Battling Blubber

August 22, 2005

The obesity epidemic just will not go away. Neither will the long list of health conditions associated with obesity. The link between abdominal obesity and some of these conditions is so clear that it has been included in the diagnosis of metabolic syndrome. Metabolic syndrome isn't exactly a disease; it's a set of risk factors that researchers and clinicians have identified. The list of risk factors includes abdominal obesity, elevated triglycerides, low HDL cholesterol, and elevated blood glucose levels. People with metabolic syndrome are at greater risk of developing diabetes, heart disease, and stroke. Furthermore, people with metabolic syndrome may get sicker and suffer more than people without it.

The obesity epidemic just will not go away. Neither will the long list of health conditions associated with obesity. The link between abdominal obesity and some of these conditions is so clear that it has been included in the diagnosis of metabolic syndrome. Metabolic syndrome isn't exactly a disease; it's a set of risk factors that researchers and clinicians have identified. The list of risk factors includes abdominal obesity, elevated triglycerides, low HDL cholesterol, and elevated blood glucose levels. People with metabolic syndrome are at greater risk of developing diabetes, heart disease, and stroke. Furthermore, people with metabolic syndrome may get sicker and suffer more than people without it.

"The concept of metabolic syndrome has been out there for a long time," said Holly Wyatt, M.D., assistant professor of medicine in the division of endocrinology, metabolism, and diabetes at the University of Colorado Health Sciences Center. However, the specifics on how to diagnose it are new.

There are slightly different guidelines for diagnosing metabolic syndrome, depending on the source. In the United States, most physicians use the criteria for diagnosing metabolic syndrome included in the ATP III guidelines. These guidelines were developed by the National Heart, Lung & Blood Institute (NHLBI) as part of its National Cholesterol Education Program (NCEP). People with any three of the risk factors in the criteria are considered to have metabolic syndrome.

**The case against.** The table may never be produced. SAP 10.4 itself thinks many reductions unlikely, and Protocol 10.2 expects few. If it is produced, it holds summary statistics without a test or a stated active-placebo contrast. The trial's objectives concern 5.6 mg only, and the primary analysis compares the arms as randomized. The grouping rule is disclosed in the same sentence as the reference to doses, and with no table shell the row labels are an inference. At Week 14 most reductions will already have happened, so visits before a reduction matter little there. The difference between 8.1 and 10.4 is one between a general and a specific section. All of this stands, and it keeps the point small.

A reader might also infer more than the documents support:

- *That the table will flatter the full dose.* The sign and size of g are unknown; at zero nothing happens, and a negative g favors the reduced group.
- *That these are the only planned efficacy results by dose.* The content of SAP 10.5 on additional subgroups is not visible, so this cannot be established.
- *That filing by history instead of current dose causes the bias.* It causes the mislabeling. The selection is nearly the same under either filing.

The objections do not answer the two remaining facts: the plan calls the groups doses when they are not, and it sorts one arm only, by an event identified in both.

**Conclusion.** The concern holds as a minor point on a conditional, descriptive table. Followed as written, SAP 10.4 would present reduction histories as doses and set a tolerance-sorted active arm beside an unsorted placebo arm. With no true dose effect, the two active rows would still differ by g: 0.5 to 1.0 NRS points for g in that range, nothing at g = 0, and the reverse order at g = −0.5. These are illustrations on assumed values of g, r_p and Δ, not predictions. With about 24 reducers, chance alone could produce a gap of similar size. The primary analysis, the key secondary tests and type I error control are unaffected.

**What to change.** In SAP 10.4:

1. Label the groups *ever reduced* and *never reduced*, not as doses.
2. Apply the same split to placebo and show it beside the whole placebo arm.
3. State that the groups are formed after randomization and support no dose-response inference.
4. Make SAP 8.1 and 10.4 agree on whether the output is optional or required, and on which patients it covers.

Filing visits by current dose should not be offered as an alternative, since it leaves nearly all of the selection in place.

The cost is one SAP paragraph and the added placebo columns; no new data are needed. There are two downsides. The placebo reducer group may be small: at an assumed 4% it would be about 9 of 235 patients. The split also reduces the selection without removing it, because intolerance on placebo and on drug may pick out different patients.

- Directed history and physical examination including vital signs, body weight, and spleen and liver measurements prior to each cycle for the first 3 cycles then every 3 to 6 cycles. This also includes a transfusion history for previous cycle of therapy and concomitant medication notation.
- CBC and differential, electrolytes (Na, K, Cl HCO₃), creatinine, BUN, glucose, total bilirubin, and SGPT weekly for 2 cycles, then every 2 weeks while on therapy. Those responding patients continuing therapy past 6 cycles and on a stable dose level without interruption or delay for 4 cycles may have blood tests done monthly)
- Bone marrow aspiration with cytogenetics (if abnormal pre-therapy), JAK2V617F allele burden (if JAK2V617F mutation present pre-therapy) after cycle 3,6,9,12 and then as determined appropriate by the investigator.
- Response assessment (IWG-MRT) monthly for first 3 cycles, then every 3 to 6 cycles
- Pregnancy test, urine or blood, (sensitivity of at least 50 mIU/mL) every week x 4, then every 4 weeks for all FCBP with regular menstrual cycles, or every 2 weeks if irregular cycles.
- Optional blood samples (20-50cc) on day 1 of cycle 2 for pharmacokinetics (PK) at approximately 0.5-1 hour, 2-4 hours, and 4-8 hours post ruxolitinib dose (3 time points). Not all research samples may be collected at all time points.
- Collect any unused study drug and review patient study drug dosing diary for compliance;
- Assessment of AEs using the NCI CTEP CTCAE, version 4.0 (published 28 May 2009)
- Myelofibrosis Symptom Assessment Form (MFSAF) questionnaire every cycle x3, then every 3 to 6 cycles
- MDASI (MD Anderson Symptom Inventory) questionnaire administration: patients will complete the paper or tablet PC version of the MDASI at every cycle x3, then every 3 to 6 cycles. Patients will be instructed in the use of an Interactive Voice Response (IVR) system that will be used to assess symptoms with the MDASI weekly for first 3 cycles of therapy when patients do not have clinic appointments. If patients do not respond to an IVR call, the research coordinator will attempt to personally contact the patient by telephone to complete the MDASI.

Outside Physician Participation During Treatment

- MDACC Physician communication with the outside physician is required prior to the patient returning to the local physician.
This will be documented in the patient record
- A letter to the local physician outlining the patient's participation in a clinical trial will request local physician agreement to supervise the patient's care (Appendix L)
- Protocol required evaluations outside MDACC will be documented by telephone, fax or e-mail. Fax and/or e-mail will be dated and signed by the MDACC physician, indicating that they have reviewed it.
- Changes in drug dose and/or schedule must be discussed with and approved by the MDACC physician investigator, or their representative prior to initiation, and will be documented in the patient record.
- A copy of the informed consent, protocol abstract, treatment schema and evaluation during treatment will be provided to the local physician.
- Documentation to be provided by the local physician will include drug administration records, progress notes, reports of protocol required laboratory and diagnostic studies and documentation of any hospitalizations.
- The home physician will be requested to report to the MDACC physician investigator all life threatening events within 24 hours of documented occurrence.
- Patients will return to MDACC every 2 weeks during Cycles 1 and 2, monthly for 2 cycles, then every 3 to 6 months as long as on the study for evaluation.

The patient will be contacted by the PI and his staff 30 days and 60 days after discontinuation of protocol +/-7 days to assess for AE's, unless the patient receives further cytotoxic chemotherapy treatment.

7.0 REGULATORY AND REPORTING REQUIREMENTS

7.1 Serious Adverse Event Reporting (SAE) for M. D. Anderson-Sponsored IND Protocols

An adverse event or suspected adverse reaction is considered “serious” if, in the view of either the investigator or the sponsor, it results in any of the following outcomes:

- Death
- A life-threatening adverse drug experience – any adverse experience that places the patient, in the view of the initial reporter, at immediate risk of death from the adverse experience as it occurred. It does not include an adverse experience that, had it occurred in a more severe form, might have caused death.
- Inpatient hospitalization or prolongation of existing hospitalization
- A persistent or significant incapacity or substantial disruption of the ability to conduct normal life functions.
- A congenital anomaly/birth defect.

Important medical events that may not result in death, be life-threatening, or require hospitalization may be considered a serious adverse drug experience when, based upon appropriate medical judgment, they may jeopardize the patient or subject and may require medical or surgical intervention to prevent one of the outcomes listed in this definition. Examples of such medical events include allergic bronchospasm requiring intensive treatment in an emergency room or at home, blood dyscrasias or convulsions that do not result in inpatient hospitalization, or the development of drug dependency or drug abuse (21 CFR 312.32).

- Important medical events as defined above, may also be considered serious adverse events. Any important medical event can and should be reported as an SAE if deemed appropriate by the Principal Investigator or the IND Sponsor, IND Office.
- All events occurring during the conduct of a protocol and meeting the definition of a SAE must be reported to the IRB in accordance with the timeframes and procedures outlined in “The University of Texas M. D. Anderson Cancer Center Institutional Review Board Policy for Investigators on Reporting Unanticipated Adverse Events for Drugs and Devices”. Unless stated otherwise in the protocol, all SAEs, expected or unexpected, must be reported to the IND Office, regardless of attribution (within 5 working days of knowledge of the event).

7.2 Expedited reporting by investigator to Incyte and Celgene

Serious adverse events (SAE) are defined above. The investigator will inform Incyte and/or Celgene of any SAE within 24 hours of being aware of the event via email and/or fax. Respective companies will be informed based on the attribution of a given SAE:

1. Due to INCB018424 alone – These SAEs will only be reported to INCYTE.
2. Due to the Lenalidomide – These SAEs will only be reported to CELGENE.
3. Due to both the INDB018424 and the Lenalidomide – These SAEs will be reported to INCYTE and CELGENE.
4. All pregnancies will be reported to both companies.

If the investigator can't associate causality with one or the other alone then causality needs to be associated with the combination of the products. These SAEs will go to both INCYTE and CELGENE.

A market waiting for a drug

The number of people who may have metabolic syndrome varies between one in four and one in five Americans, depending on the source. Cambridge Healthtech Advisors (CHA), a market research company, reports that about 25% of Americans aged 20 to 70 years may have metabolic syndrome, and this figure may be closer to 50% in the elderly. Another market research firm, Decision Resources, estimates the market for metabolic syndrome drugs will reach at least $13 billion by 2013.

CHA also reported that while there are plenty of drugs available to treat different aspects of the syndrome, there are no single agents available, nor has a "safe and highly effective" combination been identified. Therefore, CHA concluded that metabolic syndrome represents an unmet need in the pharmaceutical market.

Coming down the pipeline

The pharmaceutical industry has been furiously working to find the magic bullet that will put the brakes on obesity. Some researchers have set their sights a bit higher, aiming for a wonder drug that could treat all or most of the metabolic syndrome risk factors.

Arguably the drug receiving the most attention so far has been rimonabant (Acomplia, Sanofi-Aventis). Widely anticipated as the first single-drug regimen to treat metabolic syndrome, rimonabant is the first in a new class of drugs called selective cannabinoid type 1 (CB1) antagonists. These drugs block the same receptors that stimulate appetite in marijuana smokers. In clinical trials, rimonabant has had minimal effect on weight loss (an average of only four to 11 lb. after two years of treatment). However, rimonabant has had impressive results in other areas. Waist circumference was decreased twice as much as with placebo. Triglycerides were lower and HDL levels were higher in treated patients versus those on placebo. Insulin resistance was lowered, and hemoglobin A1c levels were significantly reduced.

Starting with an average A1c baseline of 7.3, just over 52% of patients in the rimonabant group lowered their A1c below 7, and 43% got it below 6.5. This figure is particularly important, because getting A1c below 6.5 has proven difficult for most patients. In fact, the American Association of Clinical Endocrinologists reported in May that two-thirds of Americans with Type 2 diabetes have failed to meet this goal.